4.9 Another key recurring theme, sometimes relating to existing provision, and evident in comments from those answering 'yes' and from those answering 'no as well as those who simply commented, was about who would or should be delivering the service. Some of these comments related to the phrasing of the consultation question and others related more generally to a requirement for local authorities to fund the information and advice service, rather than necessarily maintain and deliver the service.
4.10 Several respondents, notably carer/ user support organisations, expressed concerns that 'Local Authorities might try to establish their own services, rather than resourcing existing carer support services'. The importance of maintaining existing and effective services and of providing locally based services was frequently noted, and also taking account of the needs of more isolated, LGBT, Traveller Communities, BME communities and other hard-to-reach carers.
4.11 Some respondents cited specific types of individuals or organisations they felt were best placed to offer expert and impartial information and advice, and others identified the need for provision from wide ranging sources. The need to maintain and build on quality provision was a recurring theme.
4.12 The importance of adequate funding and resources for provision of information and advice was cited by several respondents.
SECTION 12 OF THE COMMUNITY CARE AND HEALTH (SCOTLAND) ACT 2002
4.13 The consultation detailed a proposal to repeal section 12 of the Community Care and Health (Scotland) Act 2002 about the submission of Carer Information Strategies to Scottish Ministers, expressing the view that the provision will be redundant when the integration of health and social care is established. Question 10 asked:
Question 10: Should we repeal section 12 of the Community Care and Health (Scotland) Act 2002 about the submission of Carer information Strategies to Scottish Ministers, subject to reassurances, which are subject in turn to Spending Review decisions, about the continuation of funding to Health Boards for support to carers and young carers?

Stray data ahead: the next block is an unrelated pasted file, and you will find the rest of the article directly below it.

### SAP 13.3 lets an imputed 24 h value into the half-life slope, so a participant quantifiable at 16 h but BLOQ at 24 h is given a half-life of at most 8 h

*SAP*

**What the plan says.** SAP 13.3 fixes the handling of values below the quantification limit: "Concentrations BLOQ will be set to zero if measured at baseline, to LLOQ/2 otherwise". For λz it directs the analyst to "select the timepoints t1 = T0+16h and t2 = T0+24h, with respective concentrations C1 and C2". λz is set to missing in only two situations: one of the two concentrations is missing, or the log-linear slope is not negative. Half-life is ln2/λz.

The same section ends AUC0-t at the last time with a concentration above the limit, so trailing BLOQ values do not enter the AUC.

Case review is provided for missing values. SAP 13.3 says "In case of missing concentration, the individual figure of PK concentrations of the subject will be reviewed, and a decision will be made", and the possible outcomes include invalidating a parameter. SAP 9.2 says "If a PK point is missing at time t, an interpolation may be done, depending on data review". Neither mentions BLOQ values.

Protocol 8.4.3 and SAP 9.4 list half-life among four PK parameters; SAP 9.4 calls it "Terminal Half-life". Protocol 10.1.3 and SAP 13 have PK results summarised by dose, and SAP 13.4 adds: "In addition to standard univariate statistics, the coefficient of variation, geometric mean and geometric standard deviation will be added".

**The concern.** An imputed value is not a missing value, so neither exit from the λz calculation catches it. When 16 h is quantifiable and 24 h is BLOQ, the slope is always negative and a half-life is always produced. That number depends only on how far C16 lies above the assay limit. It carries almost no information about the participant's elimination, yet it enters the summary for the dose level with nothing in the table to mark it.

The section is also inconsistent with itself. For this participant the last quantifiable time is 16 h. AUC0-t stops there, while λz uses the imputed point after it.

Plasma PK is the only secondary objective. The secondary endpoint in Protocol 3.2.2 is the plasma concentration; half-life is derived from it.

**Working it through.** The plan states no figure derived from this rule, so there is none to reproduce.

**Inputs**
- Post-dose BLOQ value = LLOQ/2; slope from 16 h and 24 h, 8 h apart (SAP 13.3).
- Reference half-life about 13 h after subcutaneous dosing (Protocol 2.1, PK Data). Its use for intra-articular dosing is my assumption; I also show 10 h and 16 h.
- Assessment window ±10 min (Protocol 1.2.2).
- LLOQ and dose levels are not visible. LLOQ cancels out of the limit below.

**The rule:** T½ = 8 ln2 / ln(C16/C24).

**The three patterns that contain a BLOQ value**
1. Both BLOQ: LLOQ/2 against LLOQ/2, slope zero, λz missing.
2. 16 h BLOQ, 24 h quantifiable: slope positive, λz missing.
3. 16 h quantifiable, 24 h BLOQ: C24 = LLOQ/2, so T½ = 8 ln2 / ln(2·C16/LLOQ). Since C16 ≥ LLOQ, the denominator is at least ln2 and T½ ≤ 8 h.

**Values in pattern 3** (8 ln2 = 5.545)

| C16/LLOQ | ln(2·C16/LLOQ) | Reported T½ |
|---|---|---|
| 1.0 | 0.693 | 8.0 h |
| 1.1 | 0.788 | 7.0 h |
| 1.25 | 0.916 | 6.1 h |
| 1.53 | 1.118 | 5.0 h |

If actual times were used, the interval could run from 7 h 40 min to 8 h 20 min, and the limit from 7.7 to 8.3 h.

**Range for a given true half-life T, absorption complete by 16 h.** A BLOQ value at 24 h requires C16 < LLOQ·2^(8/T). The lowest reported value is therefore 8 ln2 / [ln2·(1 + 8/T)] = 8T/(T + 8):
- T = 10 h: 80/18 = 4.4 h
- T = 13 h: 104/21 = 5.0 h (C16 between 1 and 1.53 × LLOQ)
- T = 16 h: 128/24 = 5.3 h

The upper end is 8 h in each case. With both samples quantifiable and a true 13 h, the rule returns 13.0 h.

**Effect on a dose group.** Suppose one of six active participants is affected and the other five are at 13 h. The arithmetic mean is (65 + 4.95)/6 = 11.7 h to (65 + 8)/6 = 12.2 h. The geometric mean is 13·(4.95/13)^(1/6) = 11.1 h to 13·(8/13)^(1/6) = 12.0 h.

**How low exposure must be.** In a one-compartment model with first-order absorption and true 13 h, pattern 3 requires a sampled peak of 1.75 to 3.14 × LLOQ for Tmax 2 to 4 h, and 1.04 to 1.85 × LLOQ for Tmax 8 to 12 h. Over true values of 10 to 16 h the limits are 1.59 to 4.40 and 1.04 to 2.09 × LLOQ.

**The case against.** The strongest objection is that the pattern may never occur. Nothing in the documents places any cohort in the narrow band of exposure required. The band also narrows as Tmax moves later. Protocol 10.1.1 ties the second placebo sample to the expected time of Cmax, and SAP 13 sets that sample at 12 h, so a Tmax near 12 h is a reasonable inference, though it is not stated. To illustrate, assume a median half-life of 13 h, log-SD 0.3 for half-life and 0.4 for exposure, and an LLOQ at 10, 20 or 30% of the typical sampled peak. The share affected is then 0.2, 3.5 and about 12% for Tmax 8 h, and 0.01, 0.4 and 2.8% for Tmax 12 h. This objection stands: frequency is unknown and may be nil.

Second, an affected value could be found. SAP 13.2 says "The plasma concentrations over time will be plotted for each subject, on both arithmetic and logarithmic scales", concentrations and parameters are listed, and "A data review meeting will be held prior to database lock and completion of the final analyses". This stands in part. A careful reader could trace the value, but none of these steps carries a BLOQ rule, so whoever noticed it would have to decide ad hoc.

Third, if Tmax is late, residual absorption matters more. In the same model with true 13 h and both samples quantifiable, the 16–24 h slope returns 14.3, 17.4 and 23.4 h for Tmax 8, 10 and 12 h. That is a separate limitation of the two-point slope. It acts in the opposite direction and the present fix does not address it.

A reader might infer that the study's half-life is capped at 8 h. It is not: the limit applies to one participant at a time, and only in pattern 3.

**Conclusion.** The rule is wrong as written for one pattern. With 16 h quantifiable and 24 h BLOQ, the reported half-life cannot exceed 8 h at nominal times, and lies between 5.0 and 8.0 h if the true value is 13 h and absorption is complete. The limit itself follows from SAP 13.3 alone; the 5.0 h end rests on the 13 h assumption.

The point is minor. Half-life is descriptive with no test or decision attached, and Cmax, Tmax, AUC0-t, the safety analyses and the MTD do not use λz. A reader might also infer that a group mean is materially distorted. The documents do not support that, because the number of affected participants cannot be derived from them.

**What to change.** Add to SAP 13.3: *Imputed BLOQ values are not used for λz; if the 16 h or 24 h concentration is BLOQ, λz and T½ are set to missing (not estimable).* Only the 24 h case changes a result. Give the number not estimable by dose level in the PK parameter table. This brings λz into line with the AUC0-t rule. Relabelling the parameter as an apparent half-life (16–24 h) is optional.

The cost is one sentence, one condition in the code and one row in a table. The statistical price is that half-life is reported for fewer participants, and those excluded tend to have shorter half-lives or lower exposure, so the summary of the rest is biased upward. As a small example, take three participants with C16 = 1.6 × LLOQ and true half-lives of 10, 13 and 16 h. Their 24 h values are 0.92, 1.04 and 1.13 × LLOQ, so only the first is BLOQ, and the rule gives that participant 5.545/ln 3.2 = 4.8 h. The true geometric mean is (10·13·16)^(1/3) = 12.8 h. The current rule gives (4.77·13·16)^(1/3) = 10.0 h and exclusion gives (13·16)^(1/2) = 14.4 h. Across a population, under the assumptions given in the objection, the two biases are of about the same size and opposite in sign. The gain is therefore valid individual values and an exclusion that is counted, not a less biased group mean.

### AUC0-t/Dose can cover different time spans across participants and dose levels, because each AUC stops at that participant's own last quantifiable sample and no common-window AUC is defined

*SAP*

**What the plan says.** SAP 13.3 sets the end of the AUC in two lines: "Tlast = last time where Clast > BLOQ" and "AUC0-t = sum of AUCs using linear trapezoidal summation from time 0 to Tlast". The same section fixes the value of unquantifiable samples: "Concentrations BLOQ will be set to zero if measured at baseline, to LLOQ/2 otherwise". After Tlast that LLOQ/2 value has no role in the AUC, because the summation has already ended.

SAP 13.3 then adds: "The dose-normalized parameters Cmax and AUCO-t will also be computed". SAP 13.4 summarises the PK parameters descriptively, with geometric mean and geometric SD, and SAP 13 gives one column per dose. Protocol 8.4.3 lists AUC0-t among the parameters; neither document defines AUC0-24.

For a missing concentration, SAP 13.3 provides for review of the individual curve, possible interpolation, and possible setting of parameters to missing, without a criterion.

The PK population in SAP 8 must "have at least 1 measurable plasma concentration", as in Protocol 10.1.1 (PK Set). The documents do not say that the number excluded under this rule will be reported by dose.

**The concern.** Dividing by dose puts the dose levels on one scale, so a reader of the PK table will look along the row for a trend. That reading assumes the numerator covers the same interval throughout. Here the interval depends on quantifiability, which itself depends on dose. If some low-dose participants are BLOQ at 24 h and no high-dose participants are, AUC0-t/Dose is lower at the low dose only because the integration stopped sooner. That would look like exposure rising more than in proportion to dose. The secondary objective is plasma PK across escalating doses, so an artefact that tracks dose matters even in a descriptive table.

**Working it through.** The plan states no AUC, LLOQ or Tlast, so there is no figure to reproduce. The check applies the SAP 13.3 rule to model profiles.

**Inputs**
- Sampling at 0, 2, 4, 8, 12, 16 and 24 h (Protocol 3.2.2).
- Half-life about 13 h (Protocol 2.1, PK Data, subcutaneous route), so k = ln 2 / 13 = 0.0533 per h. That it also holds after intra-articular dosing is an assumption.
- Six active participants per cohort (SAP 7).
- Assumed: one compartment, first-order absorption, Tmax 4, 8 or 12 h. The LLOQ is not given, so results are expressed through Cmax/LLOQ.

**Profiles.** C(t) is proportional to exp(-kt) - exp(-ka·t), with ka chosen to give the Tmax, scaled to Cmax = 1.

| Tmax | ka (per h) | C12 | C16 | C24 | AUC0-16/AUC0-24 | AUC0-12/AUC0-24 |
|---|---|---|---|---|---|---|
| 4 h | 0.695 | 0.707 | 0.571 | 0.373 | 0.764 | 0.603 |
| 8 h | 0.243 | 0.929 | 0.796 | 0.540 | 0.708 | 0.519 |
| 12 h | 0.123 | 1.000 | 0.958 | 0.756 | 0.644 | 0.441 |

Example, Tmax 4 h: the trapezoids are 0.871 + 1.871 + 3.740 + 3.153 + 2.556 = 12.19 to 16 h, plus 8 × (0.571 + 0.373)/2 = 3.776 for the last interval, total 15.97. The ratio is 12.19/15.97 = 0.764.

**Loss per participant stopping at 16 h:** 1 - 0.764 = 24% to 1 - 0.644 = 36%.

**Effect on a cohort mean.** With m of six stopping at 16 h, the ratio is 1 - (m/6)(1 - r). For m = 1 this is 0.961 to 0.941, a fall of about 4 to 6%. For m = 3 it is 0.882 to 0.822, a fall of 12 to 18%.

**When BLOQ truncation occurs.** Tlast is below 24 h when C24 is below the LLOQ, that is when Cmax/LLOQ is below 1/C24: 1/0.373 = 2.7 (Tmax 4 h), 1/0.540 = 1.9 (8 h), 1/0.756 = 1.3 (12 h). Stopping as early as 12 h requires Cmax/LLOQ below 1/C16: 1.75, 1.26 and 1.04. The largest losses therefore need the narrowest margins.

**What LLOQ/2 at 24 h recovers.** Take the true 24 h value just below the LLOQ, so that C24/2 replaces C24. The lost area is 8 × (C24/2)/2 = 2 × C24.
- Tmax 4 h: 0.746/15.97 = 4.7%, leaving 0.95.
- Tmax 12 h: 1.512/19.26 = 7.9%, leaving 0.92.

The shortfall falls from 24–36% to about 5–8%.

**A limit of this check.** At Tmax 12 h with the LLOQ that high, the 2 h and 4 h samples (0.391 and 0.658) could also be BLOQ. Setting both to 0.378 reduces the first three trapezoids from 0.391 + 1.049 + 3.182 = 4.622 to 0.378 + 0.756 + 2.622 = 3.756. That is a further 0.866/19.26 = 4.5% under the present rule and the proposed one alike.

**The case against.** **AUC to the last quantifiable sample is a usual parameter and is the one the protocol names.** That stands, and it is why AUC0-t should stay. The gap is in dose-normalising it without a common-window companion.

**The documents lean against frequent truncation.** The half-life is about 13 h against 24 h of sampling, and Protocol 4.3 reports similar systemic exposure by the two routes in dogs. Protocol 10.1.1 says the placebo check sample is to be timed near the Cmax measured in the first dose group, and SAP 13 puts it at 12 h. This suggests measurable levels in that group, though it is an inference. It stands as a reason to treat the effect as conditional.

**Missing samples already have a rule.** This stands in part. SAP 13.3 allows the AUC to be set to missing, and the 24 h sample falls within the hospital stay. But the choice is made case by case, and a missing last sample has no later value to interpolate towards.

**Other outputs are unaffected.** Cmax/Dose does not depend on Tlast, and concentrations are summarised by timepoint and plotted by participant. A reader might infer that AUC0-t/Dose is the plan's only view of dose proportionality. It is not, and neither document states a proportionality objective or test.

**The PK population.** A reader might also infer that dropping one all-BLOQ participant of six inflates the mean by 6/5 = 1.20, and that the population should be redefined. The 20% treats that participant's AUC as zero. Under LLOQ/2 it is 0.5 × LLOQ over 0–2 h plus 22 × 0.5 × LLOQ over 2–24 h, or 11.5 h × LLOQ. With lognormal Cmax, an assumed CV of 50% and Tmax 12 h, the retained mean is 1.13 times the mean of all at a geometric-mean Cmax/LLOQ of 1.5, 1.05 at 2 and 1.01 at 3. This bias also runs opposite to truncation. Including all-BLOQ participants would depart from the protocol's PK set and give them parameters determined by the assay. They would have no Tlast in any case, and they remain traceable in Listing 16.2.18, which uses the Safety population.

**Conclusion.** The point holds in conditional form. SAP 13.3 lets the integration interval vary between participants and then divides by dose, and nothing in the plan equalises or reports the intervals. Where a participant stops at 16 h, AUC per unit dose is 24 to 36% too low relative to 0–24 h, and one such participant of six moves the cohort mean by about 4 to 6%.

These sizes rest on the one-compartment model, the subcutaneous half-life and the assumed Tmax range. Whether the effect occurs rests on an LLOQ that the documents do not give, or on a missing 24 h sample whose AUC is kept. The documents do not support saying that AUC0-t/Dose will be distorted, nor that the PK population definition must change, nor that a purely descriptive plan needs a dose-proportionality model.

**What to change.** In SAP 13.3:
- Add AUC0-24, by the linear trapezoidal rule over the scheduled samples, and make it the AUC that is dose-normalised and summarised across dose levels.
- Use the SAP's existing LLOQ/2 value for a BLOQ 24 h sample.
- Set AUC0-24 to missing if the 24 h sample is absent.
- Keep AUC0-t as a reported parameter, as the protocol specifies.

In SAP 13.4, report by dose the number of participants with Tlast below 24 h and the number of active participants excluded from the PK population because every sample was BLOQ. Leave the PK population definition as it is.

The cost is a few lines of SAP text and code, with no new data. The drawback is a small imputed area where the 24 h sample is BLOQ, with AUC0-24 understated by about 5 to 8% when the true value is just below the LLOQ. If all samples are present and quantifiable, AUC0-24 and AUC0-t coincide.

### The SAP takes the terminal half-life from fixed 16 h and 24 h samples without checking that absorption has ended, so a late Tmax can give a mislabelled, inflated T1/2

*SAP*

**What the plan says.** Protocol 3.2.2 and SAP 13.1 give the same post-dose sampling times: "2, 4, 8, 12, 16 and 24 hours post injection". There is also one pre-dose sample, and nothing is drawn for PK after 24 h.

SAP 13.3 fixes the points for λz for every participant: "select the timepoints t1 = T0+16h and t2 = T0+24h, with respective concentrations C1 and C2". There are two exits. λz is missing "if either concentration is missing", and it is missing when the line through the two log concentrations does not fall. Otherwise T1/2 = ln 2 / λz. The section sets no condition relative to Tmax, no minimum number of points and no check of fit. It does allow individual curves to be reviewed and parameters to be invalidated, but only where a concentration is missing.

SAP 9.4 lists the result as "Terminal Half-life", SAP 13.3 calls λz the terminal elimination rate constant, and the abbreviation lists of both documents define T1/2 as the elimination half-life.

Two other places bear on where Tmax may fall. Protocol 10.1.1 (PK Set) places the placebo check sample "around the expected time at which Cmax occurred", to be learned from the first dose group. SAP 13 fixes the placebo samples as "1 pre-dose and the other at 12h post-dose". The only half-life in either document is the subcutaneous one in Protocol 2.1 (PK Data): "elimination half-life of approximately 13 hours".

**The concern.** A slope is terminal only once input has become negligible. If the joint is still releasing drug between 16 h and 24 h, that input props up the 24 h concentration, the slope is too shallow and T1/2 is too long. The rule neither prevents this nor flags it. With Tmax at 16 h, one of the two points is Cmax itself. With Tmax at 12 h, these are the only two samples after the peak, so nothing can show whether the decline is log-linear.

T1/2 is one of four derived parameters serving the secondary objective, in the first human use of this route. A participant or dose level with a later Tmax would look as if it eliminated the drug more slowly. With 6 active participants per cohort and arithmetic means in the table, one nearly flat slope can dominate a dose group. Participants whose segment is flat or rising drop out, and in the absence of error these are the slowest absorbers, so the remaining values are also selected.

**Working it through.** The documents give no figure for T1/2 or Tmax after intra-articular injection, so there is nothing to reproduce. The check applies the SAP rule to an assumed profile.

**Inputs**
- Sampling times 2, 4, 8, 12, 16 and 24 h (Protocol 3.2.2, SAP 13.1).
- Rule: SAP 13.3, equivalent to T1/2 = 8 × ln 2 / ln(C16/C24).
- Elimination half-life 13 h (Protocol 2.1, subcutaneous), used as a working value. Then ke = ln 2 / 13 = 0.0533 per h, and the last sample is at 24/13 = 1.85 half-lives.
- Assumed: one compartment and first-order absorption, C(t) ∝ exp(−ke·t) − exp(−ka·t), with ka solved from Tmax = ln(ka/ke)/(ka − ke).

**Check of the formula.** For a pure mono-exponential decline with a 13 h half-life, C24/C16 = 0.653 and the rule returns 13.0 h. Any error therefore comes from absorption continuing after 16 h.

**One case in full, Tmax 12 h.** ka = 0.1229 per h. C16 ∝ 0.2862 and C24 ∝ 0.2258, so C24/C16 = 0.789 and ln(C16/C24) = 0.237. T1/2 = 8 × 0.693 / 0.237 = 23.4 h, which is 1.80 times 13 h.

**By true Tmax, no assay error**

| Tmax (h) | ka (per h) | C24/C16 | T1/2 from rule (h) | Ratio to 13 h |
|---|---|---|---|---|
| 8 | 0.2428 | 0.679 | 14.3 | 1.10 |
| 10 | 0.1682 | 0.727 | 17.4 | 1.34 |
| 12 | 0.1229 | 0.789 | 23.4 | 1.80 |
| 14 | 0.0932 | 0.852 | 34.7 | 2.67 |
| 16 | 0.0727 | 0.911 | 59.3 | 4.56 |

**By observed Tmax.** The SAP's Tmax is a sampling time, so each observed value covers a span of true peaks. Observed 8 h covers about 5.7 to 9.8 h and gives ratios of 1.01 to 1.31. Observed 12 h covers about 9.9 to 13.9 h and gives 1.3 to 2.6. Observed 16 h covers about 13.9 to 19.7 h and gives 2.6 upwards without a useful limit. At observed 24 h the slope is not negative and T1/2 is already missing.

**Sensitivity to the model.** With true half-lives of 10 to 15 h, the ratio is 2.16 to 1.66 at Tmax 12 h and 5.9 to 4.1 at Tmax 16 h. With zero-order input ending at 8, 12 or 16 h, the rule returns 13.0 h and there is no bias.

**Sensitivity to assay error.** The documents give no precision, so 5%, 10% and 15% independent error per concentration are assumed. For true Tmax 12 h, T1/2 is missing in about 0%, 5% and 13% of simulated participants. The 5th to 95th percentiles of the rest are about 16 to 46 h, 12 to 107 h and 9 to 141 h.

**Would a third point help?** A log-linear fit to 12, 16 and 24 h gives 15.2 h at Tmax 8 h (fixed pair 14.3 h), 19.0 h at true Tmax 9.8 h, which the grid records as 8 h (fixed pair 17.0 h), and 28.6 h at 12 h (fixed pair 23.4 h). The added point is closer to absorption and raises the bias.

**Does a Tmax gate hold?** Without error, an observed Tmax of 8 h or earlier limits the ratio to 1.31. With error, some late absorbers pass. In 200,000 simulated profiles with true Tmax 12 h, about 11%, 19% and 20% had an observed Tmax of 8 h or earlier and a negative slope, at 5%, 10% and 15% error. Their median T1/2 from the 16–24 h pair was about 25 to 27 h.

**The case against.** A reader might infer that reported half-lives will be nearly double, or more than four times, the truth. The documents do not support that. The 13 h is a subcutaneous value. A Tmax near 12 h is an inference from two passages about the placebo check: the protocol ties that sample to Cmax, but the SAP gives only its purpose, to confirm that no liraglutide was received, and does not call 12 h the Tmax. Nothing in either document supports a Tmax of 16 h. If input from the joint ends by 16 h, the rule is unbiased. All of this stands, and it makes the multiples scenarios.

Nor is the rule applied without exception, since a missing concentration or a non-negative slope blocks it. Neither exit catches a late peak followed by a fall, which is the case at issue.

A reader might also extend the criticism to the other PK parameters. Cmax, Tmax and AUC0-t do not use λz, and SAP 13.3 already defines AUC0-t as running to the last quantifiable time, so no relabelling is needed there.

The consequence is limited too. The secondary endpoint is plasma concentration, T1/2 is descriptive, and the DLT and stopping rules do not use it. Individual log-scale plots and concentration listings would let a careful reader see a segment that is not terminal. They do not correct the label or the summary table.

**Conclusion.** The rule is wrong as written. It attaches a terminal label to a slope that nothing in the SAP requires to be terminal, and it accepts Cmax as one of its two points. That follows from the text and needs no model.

Table 4.2: Question 10
|Respondent group||Yes||No||Other||Nil response|
|Carer/ User support (81)||23||21||16||21|
|Local authority (24)||17||2||5||-|
|Public body (3)||1||-||-||2|
|Professional body (3)||-||-||-||3|
|Representative body (3)||2||1||-||-|
4.14 The table above shows that 63 respondents said 'yes' and 37 respondents said 'no'. A further 30 made comments without giving an unqualified 'yes' or 'no'. Opinions were mixed within most respondent categories, although most local authorities and health organisations who commented were in favour of repealing section 12. Amongst individual respondents, the balance of opinion was slightly against the repeal of section 12.
4.15 One hundred and thirteen respondents made comments on this question. A small number of respondents commented on difficulties in understanding and therefore answering the question. The key theme across all responses, noted by respondents who answered either 'yes' or 'no' or simply made comment and from different respondent categories, was the importance of appropriate funding continuing to be available.
4.16 For some respondents, who typically answered 'no', reassurances were not felt to be adequate; the benefit of ring-fenced funding were cited by several. Some respondents expressed concern that without ring-fenced funding, support might not be channelled toward carers. For example, three respondents commented: "The mechanisms for directing resources to carer support need to be nationally agreed and embedded within the new integrated partnerships".
4.17 A further common theme, again across different answers given and from different respondent categories, was that partnerships create the best foundation to develop joint local approaches to carer information.
4.18 Whilst many of the respondents who answered 'yes' felt that the context of health and social care integration made the repeal of section 12 appropriate, some respondents felt it was too early to implement this proposal. One carer/ user support organisation who answered 'no' commented: "Although this provision may become redundant with the imminent integration, this should not be implemented until such time as more concrete plans and provisions are made for the integration process at a local level."
Email: Connie Smith